This is “Love Story” with not one but two adorable young people dying of cancer. It’s good for a cry, provided you feel like crying. If you don’t, it’s drippy.
Though manipulative to the max, the movie gets a lot of street cred from the fine acting of Shailene Woodley and Ansel Elgort. Woodley is Hazel Grace Lancaster, an extraordinarily candid teen whose spreading cancer requires her to navigate through life and love with an oxygen tube in her nose. Her close and immediate relationship with her mortality lends urgency to life and clarity to her insights. Woodley has a wonderful face — not lollypop cute but certainly pretty with lots of character.
Her parents (Laura Dern and Sam Trammell) are loving and supportive but parental love is not the same as romance. Enter Augustus Waters (Elgort) who is, in fact, lollypop cute. He reminds you of Ashton Kutcher but less obnoxious. Like Woodley, as an actor he’s smart and handles his lines well.
They meet at a cancer kids support group in the basement of the Episcopal church. The group leader is a sensational dork, which serves to unite several of the teens, particularly Hazel and Augustus (he’s in remission from the bone cancer that took half his leg). Augustus, wise and perceptive, sees past the oxygen tube and tank that so mortify Hazel. He thinks she’s beautiful (she is) and tells her so.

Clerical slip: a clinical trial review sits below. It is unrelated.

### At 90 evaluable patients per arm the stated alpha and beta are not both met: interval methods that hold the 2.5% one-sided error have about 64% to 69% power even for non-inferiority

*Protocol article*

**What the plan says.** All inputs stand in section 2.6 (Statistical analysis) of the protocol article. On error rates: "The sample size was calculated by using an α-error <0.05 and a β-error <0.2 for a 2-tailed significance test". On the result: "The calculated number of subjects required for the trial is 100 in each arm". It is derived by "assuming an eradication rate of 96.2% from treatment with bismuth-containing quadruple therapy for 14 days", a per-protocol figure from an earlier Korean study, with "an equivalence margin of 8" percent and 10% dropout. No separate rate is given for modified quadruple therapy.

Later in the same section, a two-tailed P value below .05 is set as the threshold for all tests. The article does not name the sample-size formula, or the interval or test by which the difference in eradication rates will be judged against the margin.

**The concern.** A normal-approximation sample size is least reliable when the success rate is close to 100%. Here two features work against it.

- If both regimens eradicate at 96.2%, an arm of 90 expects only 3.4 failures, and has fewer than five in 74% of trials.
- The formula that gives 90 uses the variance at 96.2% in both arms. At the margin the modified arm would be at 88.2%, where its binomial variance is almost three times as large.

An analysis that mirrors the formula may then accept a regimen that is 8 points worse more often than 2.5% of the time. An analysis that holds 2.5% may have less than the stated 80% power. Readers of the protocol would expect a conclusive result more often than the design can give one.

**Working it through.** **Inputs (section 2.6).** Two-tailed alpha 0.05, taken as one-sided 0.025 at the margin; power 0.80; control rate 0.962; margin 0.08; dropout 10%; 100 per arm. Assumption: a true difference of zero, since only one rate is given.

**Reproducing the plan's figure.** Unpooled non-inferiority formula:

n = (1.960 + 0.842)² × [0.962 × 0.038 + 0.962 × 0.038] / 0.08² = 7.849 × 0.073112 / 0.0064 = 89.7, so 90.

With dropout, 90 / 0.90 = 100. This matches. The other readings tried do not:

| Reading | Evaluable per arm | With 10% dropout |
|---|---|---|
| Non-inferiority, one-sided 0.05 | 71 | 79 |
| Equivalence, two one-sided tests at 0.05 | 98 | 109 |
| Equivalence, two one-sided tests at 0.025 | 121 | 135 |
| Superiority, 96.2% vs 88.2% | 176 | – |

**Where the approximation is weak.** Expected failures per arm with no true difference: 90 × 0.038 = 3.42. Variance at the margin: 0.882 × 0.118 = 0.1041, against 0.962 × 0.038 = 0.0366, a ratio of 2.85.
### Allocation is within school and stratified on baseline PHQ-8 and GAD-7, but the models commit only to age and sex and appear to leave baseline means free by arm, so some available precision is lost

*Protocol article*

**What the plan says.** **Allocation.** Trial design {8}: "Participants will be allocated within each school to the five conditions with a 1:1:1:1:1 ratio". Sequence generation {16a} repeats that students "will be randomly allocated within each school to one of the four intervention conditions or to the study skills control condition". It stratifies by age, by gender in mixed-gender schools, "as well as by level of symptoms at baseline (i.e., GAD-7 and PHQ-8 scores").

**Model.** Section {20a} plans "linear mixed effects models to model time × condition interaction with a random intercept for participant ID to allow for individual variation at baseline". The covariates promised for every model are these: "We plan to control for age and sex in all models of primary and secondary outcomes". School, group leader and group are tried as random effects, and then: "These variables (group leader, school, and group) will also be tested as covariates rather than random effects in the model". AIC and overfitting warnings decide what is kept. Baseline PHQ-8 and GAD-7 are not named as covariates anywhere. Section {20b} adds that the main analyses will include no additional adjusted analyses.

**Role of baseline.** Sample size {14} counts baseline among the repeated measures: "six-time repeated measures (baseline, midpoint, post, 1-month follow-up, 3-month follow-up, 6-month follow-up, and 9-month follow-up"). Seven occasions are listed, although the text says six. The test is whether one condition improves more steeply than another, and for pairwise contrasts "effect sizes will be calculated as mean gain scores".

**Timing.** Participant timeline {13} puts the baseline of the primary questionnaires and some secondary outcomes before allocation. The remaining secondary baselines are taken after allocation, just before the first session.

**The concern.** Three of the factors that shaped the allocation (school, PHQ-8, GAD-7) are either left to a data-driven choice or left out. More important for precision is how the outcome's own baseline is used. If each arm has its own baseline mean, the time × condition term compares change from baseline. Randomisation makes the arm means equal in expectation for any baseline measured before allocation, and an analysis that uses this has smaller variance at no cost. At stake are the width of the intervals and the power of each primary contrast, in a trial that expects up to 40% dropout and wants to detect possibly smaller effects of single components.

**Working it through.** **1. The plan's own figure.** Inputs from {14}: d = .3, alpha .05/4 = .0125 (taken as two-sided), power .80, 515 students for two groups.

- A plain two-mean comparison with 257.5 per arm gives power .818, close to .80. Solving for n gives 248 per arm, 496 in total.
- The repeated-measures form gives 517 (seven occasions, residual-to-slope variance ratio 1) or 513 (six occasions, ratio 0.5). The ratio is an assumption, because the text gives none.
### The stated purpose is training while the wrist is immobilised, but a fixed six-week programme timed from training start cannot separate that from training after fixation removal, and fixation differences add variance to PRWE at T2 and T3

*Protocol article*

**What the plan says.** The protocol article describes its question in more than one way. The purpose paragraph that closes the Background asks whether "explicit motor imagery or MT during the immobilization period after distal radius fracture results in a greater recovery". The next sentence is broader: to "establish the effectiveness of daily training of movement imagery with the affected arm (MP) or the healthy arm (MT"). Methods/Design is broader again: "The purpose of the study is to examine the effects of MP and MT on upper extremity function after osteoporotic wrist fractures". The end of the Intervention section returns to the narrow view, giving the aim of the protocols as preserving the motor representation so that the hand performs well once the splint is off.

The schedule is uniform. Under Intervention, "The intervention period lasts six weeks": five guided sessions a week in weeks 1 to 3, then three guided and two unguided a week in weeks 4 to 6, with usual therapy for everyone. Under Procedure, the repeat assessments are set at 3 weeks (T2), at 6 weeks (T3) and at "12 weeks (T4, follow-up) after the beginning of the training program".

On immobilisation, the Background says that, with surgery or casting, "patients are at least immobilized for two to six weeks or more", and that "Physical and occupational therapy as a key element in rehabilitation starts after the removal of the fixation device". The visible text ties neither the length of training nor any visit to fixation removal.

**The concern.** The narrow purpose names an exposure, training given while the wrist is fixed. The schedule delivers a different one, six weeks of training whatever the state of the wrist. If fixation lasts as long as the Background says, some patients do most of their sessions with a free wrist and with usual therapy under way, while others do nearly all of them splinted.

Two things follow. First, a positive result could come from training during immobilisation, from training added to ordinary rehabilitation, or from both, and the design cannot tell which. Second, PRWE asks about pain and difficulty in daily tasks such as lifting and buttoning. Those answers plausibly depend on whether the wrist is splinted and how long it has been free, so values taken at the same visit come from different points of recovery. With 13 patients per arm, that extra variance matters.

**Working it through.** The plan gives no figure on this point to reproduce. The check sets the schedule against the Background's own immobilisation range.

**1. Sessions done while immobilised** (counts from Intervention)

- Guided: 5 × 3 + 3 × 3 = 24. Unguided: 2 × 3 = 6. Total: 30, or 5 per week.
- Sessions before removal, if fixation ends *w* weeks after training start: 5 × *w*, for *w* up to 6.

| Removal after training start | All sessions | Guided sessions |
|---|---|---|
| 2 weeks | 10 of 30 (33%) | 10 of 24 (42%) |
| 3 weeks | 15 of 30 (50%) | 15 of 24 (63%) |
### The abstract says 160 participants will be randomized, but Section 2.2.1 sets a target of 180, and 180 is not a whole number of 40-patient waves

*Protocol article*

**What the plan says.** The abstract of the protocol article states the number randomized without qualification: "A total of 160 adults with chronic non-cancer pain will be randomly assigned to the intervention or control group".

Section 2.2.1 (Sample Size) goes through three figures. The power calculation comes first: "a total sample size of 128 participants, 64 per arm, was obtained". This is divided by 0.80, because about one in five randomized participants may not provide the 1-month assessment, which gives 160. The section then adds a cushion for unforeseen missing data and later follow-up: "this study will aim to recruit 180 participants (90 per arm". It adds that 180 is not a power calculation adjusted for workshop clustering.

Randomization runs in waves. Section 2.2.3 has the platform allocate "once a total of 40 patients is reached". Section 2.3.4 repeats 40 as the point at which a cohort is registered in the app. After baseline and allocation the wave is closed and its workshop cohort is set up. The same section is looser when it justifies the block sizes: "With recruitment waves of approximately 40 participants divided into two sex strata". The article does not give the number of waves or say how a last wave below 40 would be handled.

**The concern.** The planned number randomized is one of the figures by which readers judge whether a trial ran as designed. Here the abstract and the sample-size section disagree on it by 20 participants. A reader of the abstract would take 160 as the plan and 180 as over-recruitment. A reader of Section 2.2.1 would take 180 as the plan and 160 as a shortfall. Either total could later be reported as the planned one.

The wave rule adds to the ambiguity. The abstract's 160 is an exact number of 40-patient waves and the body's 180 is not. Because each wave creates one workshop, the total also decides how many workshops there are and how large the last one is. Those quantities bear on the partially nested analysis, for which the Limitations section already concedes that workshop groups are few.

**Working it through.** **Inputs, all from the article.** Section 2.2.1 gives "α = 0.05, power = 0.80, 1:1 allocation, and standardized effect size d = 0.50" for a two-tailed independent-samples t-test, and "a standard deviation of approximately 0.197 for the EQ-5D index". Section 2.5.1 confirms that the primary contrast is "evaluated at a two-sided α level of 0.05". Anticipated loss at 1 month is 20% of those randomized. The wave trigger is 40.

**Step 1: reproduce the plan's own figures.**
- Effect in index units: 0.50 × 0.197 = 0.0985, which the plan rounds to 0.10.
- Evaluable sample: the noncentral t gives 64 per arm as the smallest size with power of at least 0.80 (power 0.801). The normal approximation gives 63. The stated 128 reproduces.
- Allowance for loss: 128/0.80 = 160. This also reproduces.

Hazel has seen herself as “other” for so long she can’t believe that a good-looking guy is interested. She resists, he grins; she ignores, texts. Augustus, who could charm the chrome off a trailer hitch, presses his suit and Hazel commences to bend.
The movie is based on John Green’s much-loved YA novel of the same name. Which is good and not so good. It’s good because the characters and the evolution of their relationship are sketched out so engagingly and much of the dialogue is delightfully witty. The problem is when the movie follows the book too closely: the long interval in Amsterdam, illuminating though it was in the novel, is confusing on the screen. And what was with the Anne Frank House?
Josh Boone’s directing is clean and animated. The actors are the center of every frame, which was prudent, as their wit, timing and appeal distract you from clichés.
For the lachrymose, “Fault” is a cathartic trek with two brave young souls. For the more discriminating, “Fault” is the emotional equivalent of head noogies as the director growls: “Start sniffling, you heartless robot.”